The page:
Often in reality foreign distributors buy the rights to the film based on what actors are in the film. They will pay a lot of money if Brad Pitt is in the film, if Joe Nobody is the lead actor its likely no one will buy the film at all. It was also pointed out that if an American film stars an African-American, Latino, or Asian-American cast the chances for foreign pre-sales are near zero.

There are also two types of bank loans a production can receive based on the foreign pre-sales. GAAP Financing and Mezzanine Financing. GAAP Financing is a loan on the equity of the amount of pre-sales a film has received. This is a low interest rate loan and has to be paid back before you pay any other investors back. Mezzanine Financing is a high interest rate loan that banks will give with no pre-sales equity to leverage the loan. This loan must be paid back as soon as possible.

As the film goes into pre-production. There are various models for how a production can pay the cast and crew. If the budget is extremely tight many will go with whats called favorite nations. Where everyone is paid the same amount and gets the same amount of points on the film. Often to gain higher caliber talent especially in cast and sometimes in crew the production will have to offer that person more gross points of the film than other people are offered.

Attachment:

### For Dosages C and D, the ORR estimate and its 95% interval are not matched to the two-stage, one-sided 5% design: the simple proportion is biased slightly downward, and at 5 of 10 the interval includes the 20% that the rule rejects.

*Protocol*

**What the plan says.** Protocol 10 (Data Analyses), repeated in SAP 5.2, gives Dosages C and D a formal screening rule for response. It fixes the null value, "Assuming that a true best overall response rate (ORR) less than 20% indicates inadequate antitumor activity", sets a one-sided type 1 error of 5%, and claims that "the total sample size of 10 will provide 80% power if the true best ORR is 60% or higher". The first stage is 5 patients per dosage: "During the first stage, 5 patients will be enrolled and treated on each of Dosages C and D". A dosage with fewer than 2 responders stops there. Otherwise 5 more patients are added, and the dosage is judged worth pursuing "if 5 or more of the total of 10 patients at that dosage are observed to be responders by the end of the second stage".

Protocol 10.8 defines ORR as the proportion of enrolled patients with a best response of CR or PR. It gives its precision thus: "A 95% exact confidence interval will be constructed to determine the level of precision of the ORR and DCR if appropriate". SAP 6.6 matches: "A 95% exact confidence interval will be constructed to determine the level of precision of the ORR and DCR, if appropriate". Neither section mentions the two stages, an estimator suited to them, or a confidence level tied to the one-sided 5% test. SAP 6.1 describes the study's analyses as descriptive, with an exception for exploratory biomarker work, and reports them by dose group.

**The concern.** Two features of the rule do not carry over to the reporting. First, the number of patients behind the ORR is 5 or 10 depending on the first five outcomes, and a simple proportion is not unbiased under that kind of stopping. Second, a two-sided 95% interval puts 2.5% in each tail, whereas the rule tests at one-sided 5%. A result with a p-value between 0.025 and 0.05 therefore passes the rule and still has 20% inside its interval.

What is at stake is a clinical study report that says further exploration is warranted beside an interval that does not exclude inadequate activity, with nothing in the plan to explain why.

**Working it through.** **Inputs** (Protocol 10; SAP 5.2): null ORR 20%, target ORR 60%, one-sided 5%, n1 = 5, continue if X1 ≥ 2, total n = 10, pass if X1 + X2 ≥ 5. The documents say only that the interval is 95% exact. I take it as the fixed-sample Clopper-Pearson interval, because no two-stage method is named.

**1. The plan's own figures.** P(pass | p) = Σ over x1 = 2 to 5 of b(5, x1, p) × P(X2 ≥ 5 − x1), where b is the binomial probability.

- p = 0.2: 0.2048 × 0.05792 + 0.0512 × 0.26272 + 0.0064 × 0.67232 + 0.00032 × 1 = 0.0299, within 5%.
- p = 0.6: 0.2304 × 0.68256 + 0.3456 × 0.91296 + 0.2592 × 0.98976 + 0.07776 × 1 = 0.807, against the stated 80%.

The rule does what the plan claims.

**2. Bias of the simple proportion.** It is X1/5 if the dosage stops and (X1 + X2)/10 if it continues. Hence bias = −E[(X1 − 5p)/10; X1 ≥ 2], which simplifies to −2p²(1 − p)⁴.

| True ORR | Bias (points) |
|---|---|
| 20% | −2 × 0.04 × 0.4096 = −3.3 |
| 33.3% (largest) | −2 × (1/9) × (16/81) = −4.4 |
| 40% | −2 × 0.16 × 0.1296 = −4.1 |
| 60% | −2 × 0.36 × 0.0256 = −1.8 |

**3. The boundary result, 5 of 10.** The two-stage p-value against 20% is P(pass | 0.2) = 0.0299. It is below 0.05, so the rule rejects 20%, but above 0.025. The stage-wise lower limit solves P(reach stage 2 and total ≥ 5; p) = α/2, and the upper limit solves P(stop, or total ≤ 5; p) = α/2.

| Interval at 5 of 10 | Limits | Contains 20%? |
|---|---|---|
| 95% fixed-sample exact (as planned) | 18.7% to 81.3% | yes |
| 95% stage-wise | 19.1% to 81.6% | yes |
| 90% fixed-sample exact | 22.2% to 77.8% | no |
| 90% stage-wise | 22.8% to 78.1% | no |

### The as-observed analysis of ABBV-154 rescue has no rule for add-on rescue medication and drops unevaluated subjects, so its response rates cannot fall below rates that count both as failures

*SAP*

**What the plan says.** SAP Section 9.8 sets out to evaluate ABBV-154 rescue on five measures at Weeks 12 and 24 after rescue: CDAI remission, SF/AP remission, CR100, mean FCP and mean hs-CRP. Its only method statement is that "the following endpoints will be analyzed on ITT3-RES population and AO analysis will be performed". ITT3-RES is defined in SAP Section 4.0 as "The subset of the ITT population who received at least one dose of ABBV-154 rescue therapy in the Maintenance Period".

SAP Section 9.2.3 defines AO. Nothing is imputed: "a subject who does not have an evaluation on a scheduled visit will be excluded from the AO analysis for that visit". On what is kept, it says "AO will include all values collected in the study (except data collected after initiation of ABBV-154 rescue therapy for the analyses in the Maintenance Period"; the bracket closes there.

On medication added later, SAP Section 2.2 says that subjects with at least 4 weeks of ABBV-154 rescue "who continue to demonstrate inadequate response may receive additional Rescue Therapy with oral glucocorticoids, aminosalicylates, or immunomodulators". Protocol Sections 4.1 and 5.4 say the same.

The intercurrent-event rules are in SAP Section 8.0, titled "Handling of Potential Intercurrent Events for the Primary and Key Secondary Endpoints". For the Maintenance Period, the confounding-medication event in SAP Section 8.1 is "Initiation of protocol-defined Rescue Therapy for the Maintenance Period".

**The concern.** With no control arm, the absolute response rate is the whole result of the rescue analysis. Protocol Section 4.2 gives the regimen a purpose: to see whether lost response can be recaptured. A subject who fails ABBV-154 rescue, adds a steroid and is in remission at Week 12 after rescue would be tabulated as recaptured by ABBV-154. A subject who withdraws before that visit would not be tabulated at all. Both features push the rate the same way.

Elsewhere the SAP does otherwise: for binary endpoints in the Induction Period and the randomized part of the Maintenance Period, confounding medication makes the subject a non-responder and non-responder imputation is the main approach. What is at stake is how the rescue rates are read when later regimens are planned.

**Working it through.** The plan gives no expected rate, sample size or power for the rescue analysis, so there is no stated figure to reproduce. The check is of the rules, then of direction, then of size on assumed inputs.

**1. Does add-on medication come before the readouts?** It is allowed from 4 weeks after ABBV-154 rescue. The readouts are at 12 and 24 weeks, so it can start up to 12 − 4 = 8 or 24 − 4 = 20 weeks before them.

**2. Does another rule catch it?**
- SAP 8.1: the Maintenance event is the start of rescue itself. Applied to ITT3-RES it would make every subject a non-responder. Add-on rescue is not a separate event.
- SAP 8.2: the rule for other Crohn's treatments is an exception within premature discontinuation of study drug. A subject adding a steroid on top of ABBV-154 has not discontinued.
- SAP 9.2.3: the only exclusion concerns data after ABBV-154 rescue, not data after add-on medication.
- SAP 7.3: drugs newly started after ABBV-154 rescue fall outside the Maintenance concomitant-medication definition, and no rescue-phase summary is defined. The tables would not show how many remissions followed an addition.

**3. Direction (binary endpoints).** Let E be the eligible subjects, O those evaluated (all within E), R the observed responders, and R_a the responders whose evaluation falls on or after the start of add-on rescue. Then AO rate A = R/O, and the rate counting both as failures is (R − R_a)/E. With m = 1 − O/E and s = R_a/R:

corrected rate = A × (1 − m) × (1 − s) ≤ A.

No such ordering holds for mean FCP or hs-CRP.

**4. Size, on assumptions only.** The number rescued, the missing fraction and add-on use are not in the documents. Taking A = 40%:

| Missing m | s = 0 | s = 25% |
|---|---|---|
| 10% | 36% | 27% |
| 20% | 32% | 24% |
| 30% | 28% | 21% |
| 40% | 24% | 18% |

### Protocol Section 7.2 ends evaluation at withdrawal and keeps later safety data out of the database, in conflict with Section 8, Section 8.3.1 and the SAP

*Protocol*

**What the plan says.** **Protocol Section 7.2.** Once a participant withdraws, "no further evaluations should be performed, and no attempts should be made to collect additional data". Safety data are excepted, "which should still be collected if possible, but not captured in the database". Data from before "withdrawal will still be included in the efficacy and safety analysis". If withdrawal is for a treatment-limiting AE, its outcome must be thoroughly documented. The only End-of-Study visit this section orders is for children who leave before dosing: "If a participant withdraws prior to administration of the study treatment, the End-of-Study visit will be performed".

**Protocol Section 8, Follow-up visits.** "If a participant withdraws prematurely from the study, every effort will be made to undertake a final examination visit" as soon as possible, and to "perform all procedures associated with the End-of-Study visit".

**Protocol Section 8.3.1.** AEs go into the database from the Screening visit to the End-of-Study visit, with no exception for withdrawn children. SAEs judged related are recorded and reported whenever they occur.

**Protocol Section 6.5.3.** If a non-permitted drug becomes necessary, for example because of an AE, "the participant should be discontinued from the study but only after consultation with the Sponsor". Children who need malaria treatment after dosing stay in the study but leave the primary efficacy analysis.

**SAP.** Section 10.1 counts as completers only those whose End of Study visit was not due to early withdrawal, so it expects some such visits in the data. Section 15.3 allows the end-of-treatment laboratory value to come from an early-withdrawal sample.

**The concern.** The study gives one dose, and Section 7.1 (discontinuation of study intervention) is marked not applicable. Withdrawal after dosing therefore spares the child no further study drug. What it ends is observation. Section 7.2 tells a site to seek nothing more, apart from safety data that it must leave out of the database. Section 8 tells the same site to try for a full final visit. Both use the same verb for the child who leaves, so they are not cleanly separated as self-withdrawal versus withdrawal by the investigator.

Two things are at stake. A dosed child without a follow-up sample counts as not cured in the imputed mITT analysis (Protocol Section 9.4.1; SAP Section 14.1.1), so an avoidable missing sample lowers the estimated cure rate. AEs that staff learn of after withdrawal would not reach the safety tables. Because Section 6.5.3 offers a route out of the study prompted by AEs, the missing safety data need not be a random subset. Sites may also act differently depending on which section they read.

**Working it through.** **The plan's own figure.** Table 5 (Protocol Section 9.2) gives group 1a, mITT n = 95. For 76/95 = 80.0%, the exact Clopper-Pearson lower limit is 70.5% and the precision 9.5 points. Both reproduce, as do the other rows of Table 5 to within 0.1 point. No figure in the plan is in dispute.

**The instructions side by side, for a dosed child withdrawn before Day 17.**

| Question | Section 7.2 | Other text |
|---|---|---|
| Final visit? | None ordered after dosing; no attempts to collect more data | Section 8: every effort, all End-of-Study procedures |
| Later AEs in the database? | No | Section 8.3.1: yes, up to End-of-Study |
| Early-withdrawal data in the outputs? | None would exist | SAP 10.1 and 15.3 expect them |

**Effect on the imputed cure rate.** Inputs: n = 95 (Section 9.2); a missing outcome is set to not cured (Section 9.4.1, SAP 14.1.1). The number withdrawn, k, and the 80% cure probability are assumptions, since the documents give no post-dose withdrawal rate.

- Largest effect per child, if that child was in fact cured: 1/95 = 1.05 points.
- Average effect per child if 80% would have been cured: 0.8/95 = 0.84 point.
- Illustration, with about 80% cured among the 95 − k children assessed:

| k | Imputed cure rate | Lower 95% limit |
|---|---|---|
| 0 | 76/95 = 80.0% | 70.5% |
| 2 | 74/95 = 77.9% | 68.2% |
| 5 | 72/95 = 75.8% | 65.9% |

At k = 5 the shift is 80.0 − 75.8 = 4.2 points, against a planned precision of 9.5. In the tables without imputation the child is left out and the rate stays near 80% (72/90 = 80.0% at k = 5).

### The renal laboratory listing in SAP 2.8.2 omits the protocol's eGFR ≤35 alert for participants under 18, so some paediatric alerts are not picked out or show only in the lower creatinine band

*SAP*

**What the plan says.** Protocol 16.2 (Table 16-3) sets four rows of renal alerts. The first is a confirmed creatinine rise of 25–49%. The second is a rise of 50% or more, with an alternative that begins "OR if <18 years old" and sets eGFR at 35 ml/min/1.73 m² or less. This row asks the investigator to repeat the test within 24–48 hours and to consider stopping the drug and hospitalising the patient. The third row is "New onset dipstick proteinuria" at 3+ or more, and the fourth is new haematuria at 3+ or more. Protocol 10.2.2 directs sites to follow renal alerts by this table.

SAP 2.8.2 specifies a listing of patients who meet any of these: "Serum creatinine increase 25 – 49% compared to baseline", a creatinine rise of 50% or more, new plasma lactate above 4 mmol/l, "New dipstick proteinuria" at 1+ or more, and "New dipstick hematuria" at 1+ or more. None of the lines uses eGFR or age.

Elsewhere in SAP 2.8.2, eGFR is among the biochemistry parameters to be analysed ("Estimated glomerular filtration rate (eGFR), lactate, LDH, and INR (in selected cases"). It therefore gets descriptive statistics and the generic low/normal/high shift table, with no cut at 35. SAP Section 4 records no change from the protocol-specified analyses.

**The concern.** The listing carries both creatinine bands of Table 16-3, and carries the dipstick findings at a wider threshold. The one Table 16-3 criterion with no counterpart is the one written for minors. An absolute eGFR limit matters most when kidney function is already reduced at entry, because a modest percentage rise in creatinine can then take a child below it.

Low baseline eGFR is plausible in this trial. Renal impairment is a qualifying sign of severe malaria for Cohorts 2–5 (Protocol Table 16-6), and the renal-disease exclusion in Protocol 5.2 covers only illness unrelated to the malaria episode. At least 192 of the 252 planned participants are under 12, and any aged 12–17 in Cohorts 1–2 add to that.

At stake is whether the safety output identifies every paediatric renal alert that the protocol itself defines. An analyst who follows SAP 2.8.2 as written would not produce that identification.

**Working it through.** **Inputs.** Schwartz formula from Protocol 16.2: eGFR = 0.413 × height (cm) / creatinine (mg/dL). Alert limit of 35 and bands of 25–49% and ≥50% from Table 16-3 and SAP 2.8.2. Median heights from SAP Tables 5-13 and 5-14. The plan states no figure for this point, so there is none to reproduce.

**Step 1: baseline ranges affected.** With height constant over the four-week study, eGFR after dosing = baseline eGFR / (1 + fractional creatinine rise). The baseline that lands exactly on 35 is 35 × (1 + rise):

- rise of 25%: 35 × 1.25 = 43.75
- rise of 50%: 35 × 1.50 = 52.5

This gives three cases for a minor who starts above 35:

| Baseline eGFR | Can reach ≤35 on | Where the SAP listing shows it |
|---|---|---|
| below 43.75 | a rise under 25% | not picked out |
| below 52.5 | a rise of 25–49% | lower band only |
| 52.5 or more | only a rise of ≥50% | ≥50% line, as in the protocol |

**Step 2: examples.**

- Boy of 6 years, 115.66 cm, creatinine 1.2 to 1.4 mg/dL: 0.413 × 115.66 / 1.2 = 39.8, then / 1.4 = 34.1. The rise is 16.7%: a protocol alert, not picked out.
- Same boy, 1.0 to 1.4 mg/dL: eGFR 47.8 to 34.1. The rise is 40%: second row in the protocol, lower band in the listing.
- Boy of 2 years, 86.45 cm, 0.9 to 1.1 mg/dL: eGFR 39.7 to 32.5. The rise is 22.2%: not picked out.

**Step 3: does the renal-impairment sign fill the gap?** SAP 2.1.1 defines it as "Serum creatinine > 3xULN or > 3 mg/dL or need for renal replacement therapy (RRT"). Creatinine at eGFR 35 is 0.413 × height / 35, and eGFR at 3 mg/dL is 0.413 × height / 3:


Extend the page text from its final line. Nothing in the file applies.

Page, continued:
Gross points are a percentage of the films profits before taxes are accounted for. Net profits are a percentage of the films profits after taxes are accounted for. You are most likely to actually receive money from a gross point deal than a net point deal. Many have moved on from gross point deals to Box Office Bonus deals. In where contractually a certain amount of payment is guaranteed if the film gross a certain amount of money. That is the surest way to actually receive any money at all on the back end.

After the film that has been completed there comes the festival run and distribution. The first step is getting a sales representative also called a producers representative. The producers rep essentially sells the film to a distributor for a percentage of the sale. The Prod Rep works generally for around 8% - 15% of the sale. Its easier to negotiate for a lower percentage if the film is a hot commodity. If the prod rep feels it will be a challenge to sell the film then they may charge a higher percentage because they may spend more time trying to sell. What's also not widely known is that producer reps have relationship and connection to festival programmers. Prod reps will advocate and improve chances to get the film into Sundance, Cannes, Berlinale, Toronto, Tribeca and so on.

It is strongly suggested you send your film to a producer rep well in advance of festival deadlines but as near to picture lock as possible. Producers reps see hundreds of films and only accept a few. There are only a few really good prod reps and if they all turn down your film you are essentially on your own. There are rare but known cases of films in a festival that have no prod rep that gain interest from distributors. Because of the interest a prod rep comes onto help sell the film during the festival. This is rare but not impossible.